Villagra leads the way for Petronas Team De Rooy Iveco
Extremely slippery circumstances in the shortened third stage of the Dakar Rally played into the hands of Federico Villagra. The Argentinian driver led the way for Petronas Team De Rooy Iveco by recording the third fastest time in the special stage between Termas de Rio Hondo and Jujuy. Also in the general standings Villagra is in third now, at just 1m 21s from leader Hans Stacey.
His position in the provisional standings is a surprise for Villagra as well, as today was only his second Dakar stage in the Iveco Powerstar and the circumstances were really tricky. Because the rain had flushed away parts of the track in the final part of the stage race direction was forced to alter the length again and stop the truck race after 130 kms.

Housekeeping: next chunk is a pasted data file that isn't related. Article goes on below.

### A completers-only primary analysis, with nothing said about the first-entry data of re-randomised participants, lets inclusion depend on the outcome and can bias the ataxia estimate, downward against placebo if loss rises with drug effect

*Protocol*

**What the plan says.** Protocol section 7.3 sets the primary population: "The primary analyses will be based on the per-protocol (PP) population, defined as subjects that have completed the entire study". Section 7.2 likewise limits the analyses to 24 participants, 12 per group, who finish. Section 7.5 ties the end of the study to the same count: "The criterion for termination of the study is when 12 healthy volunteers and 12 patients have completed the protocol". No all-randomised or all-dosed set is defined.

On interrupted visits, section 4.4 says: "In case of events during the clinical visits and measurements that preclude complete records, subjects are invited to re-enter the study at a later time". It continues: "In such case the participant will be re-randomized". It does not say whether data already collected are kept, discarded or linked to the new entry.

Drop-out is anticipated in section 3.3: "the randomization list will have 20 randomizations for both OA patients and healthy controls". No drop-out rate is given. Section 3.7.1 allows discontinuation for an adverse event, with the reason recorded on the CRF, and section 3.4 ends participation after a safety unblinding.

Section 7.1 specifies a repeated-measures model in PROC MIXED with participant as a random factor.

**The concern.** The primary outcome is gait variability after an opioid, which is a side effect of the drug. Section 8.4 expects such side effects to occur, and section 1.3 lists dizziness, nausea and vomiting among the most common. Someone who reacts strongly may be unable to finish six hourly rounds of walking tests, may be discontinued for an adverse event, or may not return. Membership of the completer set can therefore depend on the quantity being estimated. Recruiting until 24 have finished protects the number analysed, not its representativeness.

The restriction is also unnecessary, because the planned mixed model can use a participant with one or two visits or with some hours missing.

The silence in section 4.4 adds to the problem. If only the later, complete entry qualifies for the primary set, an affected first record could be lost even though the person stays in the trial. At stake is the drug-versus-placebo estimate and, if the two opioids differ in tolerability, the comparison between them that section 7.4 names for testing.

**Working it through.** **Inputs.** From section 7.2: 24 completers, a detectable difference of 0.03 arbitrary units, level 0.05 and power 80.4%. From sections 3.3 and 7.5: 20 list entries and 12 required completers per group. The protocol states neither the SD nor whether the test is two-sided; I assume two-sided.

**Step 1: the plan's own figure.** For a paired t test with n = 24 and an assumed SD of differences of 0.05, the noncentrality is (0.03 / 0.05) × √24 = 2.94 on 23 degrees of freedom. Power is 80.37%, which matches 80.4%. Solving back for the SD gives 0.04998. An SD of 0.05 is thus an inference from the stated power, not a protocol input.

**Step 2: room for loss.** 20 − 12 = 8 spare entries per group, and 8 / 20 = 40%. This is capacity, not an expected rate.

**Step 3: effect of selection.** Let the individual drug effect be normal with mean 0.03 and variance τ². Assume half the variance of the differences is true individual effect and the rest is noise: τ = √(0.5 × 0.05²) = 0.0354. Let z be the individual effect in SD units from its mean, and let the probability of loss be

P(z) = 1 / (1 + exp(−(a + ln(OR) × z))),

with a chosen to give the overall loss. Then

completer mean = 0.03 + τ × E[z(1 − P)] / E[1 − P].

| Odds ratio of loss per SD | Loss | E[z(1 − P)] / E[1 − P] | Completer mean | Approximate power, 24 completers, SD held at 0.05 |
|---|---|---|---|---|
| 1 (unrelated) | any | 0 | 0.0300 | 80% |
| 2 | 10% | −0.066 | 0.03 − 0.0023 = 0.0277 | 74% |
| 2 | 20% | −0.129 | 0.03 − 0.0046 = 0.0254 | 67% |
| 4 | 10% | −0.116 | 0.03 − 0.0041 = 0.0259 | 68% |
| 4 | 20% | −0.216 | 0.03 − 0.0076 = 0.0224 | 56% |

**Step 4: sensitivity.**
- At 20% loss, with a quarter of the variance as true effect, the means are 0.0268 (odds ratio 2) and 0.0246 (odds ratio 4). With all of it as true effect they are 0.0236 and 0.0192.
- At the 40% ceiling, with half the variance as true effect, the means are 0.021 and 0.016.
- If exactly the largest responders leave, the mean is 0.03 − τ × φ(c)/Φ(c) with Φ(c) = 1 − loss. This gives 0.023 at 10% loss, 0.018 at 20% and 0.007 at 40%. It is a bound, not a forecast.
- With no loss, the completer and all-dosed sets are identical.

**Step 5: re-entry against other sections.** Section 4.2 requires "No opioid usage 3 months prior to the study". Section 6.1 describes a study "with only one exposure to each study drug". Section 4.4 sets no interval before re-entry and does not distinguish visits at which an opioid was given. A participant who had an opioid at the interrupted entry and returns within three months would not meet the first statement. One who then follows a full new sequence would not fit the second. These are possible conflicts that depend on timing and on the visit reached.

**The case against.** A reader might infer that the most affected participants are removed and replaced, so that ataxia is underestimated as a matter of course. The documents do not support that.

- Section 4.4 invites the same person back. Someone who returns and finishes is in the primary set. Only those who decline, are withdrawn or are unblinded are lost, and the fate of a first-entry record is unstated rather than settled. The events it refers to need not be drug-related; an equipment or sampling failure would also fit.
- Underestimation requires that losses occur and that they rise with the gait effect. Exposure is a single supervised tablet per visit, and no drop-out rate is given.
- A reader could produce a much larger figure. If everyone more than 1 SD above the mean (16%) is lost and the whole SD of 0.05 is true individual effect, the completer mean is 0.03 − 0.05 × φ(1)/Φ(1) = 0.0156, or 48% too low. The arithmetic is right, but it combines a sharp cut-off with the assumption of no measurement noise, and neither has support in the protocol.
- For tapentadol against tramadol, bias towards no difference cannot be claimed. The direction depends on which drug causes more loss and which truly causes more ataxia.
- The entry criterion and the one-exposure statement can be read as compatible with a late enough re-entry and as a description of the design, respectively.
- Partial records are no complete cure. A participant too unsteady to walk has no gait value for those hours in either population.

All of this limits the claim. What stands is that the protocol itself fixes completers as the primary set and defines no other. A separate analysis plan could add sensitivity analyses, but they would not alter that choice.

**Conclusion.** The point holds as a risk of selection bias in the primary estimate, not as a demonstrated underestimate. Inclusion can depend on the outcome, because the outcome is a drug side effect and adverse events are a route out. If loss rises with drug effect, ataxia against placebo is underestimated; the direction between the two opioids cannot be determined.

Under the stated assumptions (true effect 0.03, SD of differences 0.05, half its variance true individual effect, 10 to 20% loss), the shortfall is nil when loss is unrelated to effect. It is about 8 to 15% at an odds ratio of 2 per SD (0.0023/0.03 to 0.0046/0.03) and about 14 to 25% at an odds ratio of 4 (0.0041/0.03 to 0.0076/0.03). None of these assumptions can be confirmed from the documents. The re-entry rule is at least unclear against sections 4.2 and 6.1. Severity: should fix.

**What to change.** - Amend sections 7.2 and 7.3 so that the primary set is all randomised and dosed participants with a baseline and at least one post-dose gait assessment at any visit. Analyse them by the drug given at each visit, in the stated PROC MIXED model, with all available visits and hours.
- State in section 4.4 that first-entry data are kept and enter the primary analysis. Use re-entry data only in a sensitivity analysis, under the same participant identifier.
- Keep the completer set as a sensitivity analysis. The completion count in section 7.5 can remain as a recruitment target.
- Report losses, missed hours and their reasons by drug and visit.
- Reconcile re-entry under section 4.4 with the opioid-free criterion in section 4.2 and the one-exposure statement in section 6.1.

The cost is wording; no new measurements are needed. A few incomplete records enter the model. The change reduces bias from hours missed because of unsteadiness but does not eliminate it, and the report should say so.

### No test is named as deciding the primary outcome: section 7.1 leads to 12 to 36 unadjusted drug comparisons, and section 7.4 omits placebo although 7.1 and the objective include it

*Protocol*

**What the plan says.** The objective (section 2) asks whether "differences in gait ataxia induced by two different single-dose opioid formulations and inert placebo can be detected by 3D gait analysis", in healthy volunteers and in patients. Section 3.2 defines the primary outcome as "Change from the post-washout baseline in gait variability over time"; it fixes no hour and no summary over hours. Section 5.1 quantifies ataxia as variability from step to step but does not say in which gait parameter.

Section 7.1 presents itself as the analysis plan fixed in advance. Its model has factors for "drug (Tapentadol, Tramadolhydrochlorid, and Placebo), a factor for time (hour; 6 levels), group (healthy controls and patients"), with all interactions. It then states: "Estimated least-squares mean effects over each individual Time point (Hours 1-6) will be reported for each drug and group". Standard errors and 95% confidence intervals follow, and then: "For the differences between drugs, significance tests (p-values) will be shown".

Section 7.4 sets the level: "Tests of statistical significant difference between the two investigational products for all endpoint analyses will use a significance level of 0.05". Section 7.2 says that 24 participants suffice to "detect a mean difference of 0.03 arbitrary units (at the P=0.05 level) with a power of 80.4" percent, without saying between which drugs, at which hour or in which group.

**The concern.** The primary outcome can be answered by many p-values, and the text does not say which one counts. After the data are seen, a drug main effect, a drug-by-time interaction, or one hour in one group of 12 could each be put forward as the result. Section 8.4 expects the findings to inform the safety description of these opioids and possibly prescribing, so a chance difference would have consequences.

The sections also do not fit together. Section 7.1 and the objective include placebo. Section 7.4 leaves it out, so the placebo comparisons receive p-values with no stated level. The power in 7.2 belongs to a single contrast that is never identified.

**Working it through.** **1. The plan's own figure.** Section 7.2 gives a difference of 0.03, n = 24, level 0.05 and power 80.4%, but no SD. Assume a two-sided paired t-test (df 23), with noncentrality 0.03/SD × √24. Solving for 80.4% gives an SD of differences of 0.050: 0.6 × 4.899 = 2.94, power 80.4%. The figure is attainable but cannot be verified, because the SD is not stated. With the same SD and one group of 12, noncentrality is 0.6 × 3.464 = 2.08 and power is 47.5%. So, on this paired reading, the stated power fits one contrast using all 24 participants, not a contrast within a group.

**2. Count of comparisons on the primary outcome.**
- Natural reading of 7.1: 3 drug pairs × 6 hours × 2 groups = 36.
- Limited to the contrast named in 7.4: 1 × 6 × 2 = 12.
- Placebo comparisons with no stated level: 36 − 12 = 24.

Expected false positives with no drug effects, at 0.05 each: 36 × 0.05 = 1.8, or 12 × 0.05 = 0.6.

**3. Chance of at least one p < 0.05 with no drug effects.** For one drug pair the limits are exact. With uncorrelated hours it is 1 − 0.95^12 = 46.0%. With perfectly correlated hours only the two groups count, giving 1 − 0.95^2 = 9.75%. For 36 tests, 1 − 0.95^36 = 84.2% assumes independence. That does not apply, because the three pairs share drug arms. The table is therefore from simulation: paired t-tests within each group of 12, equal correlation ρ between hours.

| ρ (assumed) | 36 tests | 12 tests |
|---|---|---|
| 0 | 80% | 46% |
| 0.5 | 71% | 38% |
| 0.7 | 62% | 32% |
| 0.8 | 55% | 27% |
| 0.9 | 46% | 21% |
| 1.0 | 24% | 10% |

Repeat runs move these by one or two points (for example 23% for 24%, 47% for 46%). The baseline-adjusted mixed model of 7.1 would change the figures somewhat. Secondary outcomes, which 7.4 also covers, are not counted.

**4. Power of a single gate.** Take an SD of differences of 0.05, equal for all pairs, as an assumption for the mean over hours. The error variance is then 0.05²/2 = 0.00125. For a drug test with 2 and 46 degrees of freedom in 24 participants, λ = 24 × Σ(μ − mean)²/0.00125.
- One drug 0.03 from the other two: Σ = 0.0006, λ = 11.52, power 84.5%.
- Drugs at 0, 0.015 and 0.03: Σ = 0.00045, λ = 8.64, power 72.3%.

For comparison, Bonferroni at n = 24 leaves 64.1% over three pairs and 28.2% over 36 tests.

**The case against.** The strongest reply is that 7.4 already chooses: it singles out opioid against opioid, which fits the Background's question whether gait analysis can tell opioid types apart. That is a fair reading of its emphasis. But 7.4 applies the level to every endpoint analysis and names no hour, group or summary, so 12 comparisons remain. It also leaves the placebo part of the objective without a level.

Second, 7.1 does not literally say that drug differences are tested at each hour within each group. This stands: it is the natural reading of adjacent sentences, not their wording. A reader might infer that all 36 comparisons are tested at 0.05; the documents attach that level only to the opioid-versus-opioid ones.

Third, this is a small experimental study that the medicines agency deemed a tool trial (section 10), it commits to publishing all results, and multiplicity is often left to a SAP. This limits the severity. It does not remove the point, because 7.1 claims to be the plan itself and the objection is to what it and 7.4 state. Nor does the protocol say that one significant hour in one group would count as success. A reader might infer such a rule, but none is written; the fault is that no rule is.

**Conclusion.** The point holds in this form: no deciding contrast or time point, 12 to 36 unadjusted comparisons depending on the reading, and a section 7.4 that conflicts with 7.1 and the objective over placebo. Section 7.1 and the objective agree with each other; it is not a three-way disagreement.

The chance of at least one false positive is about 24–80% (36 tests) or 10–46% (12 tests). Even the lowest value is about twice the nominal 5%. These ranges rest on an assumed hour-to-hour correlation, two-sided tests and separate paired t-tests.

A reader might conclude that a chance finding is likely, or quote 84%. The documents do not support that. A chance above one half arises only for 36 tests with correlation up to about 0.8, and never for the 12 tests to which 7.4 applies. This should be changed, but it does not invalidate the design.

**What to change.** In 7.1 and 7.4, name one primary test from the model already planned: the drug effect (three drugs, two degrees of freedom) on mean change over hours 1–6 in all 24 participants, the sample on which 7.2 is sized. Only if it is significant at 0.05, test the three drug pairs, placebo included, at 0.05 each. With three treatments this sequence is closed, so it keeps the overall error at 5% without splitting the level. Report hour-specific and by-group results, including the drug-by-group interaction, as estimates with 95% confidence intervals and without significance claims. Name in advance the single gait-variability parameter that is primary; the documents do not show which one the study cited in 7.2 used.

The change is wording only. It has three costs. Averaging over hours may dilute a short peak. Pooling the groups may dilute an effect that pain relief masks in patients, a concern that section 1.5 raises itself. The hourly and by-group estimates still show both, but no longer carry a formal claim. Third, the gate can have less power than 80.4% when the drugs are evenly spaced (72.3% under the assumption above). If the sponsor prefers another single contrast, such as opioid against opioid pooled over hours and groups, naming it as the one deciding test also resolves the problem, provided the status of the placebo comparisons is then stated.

“The first 50 kms were extremely slippery,” team captain Gerard de Rooy said. “It was raining, something fiercely, and I had my hands full keeping the truck on the track. Ales Loprais and I have a different kind of tyres than Federico; mine had much less grip in the mud than his.”
Villagra had no complaints about the grip. “I only had to get used to the reaction of the Iveco in these circumstances. It isn’t a big difference compared to the car, but I had to learn to drive with it. Once I understood where the limits were, I dared a little more.”
In the second part of the stage it got dry and De Rooy, Loprais, Ton van Genugten and Pep Vila were able to speed up and overcome the gaps. “But time was too short to make up enough,” De Rooy said. He finished the day in provisional seventh. In the standings De Rooy is in fourth, but both the results and the standings are still unsure.
Finishing third in the stage and having that position as well in the general standings was more than Villagra had expected. “I know these tracks well and these kind of rally tracks suit me. I know I can go fast on these tracks. Let’s not be too happy yet. We only had two days so far, shortened days, and the more difficult stages are still to come. The differences are very small.”